As we sit with these hard words from Jeremiah, as each of us reflects on this lament by the author of the Book of Lament, a great deal will depend on how we see God at work in the world. Sometimes when we pray, Dr. Fretheim says, “we think of God as a superman … who hears our prayers and, faster than a speeding bullet is able to accomplish anything and everything. With such a God, no constraints or restraints are in view, and the only issue falls back on whether the one who prays has enough faith.
“But we often forget that more is at work in these situations than our prayers and God’s will. And it may be that some factors are so resistant to the will of God that God’s will does not get done. And God’s heart is the first heart to break, and God’s tears are the first tears to flow.”
What Jeremiah remembers – after he has had the cleansing opportunity to lament, to vent, to provide a detailed list of his grievances – is that God has established a genuine relationship with him, and that is the good news for you and for me amid this strong language, amid these harsh words.
Jeremiah shows us across the centuries that the strongest and most durable relationships are the ones founded on the fruits of communication, of open and honest dialogue, on recognition that it’s a shared effort. With God and with the people in our household and with the people in our church and with the people in the grocery store and with the people with whom we disagree.
It’s not a zero-sum game. It’s not a contest with a winner and a loser. Communication begins not with the lips but with the heart. The reason that we seem to have the fiercest arguments with people we love is, in part, that we have established over the years the absolute trust that no matter what horrible thing one of us says, there are other things we can say as well, such as I’m sorry and I didn’t mean that and Help me understand.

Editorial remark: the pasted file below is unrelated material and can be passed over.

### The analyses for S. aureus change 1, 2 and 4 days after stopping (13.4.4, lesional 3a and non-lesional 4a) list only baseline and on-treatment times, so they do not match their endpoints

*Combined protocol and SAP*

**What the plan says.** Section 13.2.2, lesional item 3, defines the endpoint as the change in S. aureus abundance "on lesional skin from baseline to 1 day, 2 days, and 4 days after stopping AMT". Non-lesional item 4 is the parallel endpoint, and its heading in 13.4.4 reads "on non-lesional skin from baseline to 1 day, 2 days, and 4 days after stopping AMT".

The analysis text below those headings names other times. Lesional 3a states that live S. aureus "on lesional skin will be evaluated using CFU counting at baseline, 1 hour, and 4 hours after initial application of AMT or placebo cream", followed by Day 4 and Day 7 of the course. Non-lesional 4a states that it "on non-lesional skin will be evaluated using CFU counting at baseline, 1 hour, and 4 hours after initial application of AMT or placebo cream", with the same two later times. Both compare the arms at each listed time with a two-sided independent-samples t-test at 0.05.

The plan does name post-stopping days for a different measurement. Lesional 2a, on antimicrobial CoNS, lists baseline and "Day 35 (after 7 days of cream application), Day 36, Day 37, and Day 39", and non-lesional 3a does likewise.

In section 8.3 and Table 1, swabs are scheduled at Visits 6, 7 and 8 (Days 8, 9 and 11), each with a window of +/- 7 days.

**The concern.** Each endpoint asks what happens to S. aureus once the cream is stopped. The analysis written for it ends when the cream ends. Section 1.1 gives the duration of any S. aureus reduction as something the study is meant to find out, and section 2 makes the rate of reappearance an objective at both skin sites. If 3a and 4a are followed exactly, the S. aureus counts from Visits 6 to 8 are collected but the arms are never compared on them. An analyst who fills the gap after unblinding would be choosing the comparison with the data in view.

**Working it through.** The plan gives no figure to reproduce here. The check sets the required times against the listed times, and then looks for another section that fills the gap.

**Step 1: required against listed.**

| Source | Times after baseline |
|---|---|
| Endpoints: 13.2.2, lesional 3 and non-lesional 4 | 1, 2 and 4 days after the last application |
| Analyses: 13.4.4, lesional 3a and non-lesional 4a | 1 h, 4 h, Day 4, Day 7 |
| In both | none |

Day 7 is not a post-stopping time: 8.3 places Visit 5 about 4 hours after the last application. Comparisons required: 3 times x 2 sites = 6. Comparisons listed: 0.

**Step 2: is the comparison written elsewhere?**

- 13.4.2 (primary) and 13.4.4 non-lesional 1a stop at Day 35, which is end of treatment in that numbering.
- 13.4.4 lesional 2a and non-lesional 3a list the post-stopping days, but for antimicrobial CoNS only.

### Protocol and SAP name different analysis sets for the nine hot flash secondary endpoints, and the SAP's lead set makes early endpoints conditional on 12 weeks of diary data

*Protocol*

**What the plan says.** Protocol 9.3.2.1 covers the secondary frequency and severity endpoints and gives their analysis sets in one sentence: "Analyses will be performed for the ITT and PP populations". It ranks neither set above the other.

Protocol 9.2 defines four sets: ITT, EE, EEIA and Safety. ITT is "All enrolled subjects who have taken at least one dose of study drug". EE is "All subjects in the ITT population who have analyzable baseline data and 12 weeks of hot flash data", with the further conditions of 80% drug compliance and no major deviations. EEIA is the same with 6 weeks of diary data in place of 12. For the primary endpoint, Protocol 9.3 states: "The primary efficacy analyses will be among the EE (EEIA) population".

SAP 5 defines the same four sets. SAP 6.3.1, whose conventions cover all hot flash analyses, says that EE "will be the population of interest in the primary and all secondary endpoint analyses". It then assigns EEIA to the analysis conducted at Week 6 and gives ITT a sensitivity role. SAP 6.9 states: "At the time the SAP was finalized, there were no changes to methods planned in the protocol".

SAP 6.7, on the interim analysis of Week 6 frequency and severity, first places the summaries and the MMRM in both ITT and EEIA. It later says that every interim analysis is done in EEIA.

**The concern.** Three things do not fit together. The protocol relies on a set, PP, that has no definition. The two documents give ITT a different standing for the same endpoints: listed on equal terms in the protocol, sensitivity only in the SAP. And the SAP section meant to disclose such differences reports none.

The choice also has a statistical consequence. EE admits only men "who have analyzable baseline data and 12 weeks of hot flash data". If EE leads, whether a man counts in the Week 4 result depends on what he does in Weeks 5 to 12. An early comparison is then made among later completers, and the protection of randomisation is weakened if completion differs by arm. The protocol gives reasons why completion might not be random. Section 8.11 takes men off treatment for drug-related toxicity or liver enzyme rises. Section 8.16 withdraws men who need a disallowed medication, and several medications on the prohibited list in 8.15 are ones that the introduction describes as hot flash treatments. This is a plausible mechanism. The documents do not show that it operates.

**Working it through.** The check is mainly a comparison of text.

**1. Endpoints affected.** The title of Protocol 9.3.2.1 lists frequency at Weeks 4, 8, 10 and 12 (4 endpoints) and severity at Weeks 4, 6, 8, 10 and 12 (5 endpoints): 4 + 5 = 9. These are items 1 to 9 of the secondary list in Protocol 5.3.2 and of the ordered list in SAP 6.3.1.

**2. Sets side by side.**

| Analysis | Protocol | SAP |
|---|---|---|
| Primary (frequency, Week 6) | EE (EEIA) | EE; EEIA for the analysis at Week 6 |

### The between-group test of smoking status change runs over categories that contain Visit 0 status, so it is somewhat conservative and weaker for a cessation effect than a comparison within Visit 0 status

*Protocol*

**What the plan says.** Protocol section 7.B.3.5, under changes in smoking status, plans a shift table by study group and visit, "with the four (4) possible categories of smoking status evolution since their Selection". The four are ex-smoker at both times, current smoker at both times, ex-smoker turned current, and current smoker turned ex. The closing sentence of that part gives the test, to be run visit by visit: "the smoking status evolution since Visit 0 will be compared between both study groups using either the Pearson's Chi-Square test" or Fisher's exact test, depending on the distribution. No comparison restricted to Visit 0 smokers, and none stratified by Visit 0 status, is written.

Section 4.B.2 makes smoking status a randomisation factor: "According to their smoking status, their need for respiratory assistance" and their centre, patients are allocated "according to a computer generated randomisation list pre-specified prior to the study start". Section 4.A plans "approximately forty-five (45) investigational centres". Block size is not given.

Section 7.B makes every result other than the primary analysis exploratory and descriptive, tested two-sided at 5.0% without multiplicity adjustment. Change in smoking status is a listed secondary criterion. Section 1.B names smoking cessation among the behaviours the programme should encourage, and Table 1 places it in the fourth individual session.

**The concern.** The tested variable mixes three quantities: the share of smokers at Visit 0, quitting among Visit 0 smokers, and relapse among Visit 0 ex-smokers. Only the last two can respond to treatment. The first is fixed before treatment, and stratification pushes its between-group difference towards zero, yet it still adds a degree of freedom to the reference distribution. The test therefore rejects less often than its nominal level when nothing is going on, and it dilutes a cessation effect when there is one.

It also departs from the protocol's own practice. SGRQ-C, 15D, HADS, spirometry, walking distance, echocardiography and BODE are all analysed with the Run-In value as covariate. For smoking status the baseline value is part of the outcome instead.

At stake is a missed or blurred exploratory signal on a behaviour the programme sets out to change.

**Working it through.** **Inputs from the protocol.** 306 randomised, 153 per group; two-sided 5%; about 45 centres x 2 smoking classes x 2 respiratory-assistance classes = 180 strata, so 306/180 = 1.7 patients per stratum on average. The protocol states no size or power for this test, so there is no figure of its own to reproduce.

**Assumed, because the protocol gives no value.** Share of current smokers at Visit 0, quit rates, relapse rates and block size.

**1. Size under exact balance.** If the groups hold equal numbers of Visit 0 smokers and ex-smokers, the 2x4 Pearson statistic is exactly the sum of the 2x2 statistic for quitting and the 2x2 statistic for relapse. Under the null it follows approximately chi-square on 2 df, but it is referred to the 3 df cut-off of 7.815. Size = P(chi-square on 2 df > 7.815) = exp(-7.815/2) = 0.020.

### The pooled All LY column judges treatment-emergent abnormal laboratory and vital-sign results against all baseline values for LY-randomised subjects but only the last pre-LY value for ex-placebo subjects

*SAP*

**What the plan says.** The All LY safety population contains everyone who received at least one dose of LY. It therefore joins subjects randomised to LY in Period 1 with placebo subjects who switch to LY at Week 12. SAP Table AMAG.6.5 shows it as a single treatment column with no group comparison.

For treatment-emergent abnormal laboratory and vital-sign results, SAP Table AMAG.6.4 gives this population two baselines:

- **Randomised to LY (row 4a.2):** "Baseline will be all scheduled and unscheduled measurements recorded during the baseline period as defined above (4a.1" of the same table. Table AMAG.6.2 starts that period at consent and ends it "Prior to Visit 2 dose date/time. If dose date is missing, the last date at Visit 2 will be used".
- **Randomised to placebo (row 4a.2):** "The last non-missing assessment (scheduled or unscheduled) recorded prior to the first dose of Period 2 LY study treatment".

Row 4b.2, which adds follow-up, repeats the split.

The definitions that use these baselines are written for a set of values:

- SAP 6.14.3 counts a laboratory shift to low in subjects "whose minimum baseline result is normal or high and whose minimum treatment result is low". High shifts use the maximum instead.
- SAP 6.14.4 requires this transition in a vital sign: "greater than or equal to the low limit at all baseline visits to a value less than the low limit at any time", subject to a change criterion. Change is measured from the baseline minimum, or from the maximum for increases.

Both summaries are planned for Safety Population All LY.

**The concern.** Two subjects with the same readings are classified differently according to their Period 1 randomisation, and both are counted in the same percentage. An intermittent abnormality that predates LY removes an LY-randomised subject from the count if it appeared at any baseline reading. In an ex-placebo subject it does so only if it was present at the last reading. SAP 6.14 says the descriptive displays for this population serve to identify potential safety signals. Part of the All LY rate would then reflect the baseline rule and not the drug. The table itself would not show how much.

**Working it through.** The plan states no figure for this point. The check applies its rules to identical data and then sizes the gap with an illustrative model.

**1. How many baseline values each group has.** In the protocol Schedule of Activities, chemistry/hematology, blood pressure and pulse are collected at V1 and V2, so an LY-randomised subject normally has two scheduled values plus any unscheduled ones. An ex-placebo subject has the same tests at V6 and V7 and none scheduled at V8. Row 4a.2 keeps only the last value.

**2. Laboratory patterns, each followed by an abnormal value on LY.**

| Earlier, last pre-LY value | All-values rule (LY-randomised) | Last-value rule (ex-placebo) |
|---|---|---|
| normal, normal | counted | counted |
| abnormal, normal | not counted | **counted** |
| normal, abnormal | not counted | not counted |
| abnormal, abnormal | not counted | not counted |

Years ago, when George and Sammy were toddlers, we were having a family gathering. My younger sister’s baby was taking a nap in the farthest corner of the house. My children were behaving – well, like toddlers – and making too much noise. Of course, they woke the baby, and my sister went to tend to her.
In a moment of frustration, when she came back, she snapped at me, “Your children are terrible!” and stormed out.
I’m ashamed to say that I clung to my resentment of that statement for several months. But one of her husband’s relatives died, and of course I went to the visitation. There, my sister and I embraced each other, and wept, and forgave. It would have been all too easy to let weeks and months become years – until we’d built between us a wall of estrangement so high and so sturdy that no love could get through.
It can be challenging to have a conversation these days. Social media, television, friends and relatives – all of us are seeing and hearing the tensions on every side. We’re all on our own last nerve. So what do we do, what do we say, in such a time as this?
Jeremiah, the angry prophet, shows us.
We communicate. We listen. We build relationship. We remember, as my sister and I remembered that evening at the funeral home, that we love one another. And we notice that after Jeremiah has expressed his anger … he praises God. “Sing to the Lord,” he says. “Praise the Lord, for he has delivered the life of the needy from the hands of evildoers.” The Israelites have not yet heeded God’s warning – but Jeremiah trusts that God will deliver the Israelites in God’s own way and God’s own time.
In such a time as this, we must not let anger lead us to despair. Like Jeremiah, we can communicate what is on our hearts. We can listen to God. And we can rejoice when we remember that God is in charge.
 “Commentary on Jeremiah 20:7-13,” Terence E. Fretheim, © 2014, Working Preacher.